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limit of the derivative of (1-1/x)^x as x --> 1+ gives wrong answer #15323

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Akuli opened this Issue Oct 2, 2018 · 6 comments

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Akuli commented Oct 2, 2018

>>> from sympy import *
>>> var('x')
x
>>> wat = ((1 - 1/x)**x).diff(x)
>>> limit(wat, x, 1, dir='+')
0
>>> wat.subs(x, 1.0000000001)
0.999999995294830
>>> wat
(1 - 1/x)**x*(log(1 - 1/x) + 1/(x*(1 - 1/x)))
>>> 

the answer should be 1, not 0

skirpichev added a commit to skirpichev/diofant that referenced this issue Oct 4, 2018

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ruchit2801 commented Oct 30, 2018

Where can I look for code of limit function?

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yashraj-code commented Nov 18, 2018

@jksuom i would like to solve this issue. Can you just guide me a bit where to look for possible error. ?
Thankyou !!

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jksuom commented Nov 18, 2018

I would look into the computation of mrv_leadterm() in limitinf() of sympy/series/gruntz.py.

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yashraj-code commented Dec 1, 2018

@jksuom what is the logic behind the computation of mrv_leadterm() sympy/series/gruntz.py .
I understood the purpose of e0,c0, but i am not able to understand how it is calculated ?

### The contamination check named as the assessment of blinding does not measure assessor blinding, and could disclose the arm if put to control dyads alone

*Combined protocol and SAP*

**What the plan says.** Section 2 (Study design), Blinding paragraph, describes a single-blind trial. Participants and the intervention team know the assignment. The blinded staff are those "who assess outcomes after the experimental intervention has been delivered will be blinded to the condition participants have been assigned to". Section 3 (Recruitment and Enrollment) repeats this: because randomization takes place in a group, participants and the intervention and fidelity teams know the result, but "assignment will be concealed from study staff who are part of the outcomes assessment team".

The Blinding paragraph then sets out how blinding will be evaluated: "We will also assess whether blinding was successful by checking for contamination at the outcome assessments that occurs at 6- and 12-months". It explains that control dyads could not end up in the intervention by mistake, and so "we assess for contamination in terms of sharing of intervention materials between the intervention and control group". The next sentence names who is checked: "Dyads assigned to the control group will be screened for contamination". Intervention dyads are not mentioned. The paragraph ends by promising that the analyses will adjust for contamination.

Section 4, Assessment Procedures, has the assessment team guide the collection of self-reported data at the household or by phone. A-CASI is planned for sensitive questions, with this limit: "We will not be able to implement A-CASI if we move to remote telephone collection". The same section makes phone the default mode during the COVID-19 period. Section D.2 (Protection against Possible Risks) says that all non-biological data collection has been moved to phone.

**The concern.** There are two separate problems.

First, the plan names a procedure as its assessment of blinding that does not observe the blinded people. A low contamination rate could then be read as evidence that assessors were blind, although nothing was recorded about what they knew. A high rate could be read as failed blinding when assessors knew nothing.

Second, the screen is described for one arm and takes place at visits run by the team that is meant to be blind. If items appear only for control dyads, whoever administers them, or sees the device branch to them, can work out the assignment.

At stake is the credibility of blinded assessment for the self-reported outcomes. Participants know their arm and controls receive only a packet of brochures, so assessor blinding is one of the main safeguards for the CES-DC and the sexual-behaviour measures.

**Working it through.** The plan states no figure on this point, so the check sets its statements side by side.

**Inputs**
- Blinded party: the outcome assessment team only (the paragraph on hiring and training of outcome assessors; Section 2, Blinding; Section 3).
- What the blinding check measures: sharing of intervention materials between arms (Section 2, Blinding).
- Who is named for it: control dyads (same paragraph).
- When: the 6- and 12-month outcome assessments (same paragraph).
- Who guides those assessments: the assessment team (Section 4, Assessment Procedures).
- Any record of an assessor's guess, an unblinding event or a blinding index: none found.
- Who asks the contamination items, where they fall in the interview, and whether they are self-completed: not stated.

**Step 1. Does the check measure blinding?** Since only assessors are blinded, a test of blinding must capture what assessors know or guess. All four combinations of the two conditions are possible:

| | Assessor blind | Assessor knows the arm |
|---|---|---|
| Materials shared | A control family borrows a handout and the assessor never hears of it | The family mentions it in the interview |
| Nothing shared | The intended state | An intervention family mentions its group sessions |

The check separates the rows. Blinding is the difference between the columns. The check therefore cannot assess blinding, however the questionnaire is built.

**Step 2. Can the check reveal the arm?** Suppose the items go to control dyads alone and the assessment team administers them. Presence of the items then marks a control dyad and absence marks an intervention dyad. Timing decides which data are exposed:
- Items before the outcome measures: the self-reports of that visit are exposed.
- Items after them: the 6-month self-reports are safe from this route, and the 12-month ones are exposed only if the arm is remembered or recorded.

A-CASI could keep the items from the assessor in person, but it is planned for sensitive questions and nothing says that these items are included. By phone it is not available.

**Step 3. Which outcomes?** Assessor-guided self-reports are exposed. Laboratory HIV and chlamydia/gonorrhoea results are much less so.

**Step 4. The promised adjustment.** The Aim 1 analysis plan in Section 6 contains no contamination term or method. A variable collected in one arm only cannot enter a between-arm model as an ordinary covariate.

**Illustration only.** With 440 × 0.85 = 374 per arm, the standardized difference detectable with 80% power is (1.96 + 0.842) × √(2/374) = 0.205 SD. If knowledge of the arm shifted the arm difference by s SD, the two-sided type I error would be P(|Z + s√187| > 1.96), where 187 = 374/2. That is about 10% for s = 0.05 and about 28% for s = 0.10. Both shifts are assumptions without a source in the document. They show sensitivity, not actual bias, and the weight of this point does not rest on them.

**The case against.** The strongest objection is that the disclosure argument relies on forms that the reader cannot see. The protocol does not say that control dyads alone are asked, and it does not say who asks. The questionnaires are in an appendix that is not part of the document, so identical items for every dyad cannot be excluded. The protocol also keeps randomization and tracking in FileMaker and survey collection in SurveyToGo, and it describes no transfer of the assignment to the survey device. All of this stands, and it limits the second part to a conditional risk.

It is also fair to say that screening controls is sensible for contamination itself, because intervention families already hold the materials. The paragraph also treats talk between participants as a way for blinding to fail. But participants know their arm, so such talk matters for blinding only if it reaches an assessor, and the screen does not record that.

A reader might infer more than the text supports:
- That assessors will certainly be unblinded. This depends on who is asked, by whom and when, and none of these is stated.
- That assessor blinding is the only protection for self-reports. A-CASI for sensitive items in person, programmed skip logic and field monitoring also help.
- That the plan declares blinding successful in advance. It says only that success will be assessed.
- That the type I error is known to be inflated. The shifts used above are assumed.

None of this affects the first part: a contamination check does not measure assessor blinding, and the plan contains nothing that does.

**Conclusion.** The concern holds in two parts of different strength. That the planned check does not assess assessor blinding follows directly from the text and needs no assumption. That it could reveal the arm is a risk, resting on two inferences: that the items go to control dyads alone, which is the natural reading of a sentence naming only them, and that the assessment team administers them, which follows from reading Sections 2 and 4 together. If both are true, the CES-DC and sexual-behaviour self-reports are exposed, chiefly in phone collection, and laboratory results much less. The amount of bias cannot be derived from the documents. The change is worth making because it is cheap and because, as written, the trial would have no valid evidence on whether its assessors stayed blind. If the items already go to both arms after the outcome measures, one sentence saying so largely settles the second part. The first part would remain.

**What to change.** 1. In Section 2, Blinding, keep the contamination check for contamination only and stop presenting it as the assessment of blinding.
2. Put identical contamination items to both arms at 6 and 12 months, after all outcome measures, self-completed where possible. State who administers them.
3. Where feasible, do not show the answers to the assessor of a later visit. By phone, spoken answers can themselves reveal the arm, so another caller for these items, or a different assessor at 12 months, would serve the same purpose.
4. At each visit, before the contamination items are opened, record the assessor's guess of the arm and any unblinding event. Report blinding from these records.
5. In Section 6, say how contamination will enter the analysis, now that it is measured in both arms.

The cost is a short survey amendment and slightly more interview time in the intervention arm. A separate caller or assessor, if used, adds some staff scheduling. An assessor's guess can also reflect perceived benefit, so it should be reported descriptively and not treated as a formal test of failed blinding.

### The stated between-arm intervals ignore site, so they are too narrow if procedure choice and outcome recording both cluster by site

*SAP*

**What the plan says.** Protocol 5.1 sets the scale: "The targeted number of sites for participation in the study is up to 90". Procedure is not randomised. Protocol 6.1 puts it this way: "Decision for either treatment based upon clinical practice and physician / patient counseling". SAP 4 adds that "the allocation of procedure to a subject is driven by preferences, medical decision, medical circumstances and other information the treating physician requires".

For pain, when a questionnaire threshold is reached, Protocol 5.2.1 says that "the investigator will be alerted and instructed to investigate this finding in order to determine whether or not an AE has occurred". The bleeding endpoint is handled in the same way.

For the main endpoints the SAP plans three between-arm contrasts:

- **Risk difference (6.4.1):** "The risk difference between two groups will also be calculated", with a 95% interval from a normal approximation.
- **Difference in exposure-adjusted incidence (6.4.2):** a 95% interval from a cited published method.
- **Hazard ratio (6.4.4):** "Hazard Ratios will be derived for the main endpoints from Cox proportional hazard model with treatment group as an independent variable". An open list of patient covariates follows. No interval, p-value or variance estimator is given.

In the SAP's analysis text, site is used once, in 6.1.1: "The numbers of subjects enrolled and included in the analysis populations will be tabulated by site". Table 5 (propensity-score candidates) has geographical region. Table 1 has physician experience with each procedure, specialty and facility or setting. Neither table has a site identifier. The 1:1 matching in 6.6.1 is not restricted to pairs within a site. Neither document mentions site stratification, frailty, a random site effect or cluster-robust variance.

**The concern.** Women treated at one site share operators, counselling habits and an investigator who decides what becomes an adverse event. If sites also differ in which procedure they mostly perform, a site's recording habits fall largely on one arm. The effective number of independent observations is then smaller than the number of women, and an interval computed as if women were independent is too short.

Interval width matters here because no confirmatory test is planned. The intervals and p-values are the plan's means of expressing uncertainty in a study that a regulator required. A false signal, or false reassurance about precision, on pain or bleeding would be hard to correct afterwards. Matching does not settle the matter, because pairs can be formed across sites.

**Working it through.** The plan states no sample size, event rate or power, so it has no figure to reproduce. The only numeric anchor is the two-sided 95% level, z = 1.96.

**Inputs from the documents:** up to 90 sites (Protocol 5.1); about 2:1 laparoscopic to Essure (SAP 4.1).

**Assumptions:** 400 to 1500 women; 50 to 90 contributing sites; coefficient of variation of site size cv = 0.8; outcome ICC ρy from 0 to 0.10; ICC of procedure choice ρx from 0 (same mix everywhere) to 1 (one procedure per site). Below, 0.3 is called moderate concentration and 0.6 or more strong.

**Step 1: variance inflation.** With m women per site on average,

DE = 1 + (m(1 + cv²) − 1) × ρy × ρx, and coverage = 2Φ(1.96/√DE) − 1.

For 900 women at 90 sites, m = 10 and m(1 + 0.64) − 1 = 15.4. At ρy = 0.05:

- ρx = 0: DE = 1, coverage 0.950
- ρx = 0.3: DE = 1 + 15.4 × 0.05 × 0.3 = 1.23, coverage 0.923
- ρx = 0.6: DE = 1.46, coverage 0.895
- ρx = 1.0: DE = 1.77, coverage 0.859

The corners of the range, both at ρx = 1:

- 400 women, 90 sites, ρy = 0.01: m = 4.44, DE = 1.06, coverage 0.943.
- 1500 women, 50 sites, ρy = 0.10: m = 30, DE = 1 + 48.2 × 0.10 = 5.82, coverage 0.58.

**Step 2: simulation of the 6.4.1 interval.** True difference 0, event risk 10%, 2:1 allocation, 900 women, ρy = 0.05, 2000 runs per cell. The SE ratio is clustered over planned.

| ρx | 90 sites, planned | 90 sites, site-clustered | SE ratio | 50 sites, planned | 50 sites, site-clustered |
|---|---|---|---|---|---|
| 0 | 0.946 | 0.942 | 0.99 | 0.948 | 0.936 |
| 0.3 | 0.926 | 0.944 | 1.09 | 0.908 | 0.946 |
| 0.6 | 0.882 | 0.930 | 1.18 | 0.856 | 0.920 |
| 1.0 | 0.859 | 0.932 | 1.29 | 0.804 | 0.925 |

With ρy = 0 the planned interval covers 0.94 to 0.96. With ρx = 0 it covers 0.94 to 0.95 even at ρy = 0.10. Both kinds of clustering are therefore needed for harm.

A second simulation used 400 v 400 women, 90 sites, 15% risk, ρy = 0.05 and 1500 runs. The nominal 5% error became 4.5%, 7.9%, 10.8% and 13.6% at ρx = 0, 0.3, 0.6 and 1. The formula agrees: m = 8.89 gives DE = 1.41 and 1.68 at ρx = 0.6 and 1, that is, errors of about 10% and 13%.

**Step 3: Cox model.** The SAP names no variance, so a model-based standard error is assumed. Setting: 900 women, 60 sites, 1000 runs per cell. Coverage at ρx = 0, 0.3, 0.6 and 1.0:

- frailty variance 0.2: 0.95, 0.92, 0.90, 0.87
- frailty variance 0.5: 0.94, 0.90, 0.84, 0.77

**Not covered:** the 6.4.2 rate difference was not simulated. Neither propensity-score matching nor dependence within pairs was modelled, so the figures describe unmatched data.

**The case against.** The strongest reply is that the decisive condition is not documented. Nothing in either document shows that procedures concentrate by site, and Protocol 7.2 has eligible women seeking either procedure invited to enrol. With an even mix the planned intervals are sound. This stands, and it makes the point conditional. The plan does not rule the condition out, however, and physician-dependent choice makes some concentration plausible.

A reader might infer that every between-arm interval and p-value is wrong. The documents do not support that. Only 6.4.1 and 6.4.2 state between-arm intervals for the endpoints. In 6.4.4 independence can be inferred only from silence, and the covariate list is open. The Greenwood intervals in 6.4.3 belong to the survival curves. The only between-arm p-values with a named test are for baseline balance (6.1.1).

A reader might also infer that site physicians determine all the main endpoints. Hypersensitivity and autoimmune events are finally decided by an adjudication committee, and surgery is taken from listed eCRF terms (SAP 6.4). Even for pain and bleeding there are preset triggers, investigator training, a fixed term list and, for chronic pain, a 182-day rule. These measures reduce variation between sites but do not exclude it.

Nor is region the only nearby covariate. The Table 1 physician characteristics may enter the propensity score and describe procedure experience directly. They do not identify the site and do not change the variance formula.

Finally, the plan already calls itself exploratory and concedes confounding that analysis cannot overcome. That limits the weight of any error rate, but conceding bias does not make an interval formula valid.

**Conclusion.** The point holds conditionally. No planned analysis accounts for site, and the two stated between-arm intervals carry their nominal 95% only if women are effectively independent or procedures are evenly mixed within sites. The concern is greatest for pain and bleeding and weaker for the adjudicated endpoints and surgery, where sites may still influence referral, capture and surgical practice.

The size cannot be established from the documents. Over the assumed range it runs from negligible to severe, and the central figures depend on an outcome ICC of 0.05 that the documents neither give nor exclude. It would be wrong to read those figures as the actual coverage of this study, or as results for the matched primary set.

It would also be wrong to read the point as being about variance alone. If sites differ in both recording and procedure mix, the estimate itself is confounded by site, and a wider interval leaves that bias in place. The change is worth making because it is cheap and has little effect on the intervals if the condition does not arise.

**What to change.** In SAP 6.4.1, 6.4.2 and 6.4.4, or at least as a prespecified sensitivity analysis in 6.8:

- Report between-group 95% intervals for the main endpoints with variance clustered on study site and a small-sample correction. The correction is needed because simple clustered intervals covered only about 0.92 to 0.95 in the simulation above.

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jksuom commented Dec 1, 2018

The function is rewritten in terms of a single most rapidly varying component function denoted by w (imitating omega) and then expanded in a series of its powers. The exponents ei are real numbers, not necessarily integers, and the coefficients ci are functions lower comparability class than w, not necessarily constants in general. The series is computed in the same way as customary power series by traversing the expression tree of the function. Generally only the leading terms of the series need be retained to get c0 and e0.

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jksuom commented Jan 3, 2019

The algorithm computes the limit of e = (1 - 1/x)**x at 1+ by setting 1 + 1/x for x

>>> f = e.subs(x, 1 + 1/x); f
(1 - 1/(1 + 1/x))**(1 + 1/x)

and computing its limit limitinf(f, x) as x tends to oo. The algorithm first finds the set of most rapidly variable components of f:

>>> mrv(f, x)
({x: _Dummy_432, exp((1 + 1/x)*log(1 - 1/(1 + 1/x))): _Dummy_431}, {_Dummy_431: exp((1 + 1/_Dummy_432)*log(1 - 1/(1 + 1/_Dummy_432)))}, _Dummy_431)

It contains x and f rewritten in the form exp((1 + 1/x)*log(1 - 1/(1 + 1/x))) (which means that they are in the same comparability class). The algorithm then accelerates the convergence by substituting exp(x) for x. (It does not change the limit as exp(x) also tends to oo.)

>>> g = f.subs(x, exp(x)); g
(1 - 1/(1 + exp(-x)))**(1 + exp(-x))

The next task is to find the expansion of g as a series in w = exp(-x).

g = (1 - 1/(1 + w))**(1 + w) = (w/(1 + w)**(1 + w)
   = exp((1 + w)*log(w/(1 + w)))
   = exp((1 + w)*(log(w) - log(1 + w)) = exp(h)

As log(w) (= -x) is less rapidly moving than w (= exp(-x), h will have the following expansion

h = (1 + w)*(log(w) - w + <w**2>) = log(w) + (log(w) - 1)*w + <w**2>

It follows that

g = exp(h) = exp(log(w))*exp((log(w) - 1)*w + <w**2>)
   = w*(1 + (log(w) - 1)*w + <w**2>) = w + <w**2>

and therefore the most rapidly variable term of g is w = 1*w**1. In other words, mrv_leadterm(g, x) is (1, 1). However, SymPy will give us

>>> mrv_leadterm(g, x)
(exp(x), 2)

which is wrong. It means that the code will see g as tending quadratically to zero. If that were true, then the derivative would vanish linearly. This explains why the the algorithm gives 0 as the limit of the derivative.

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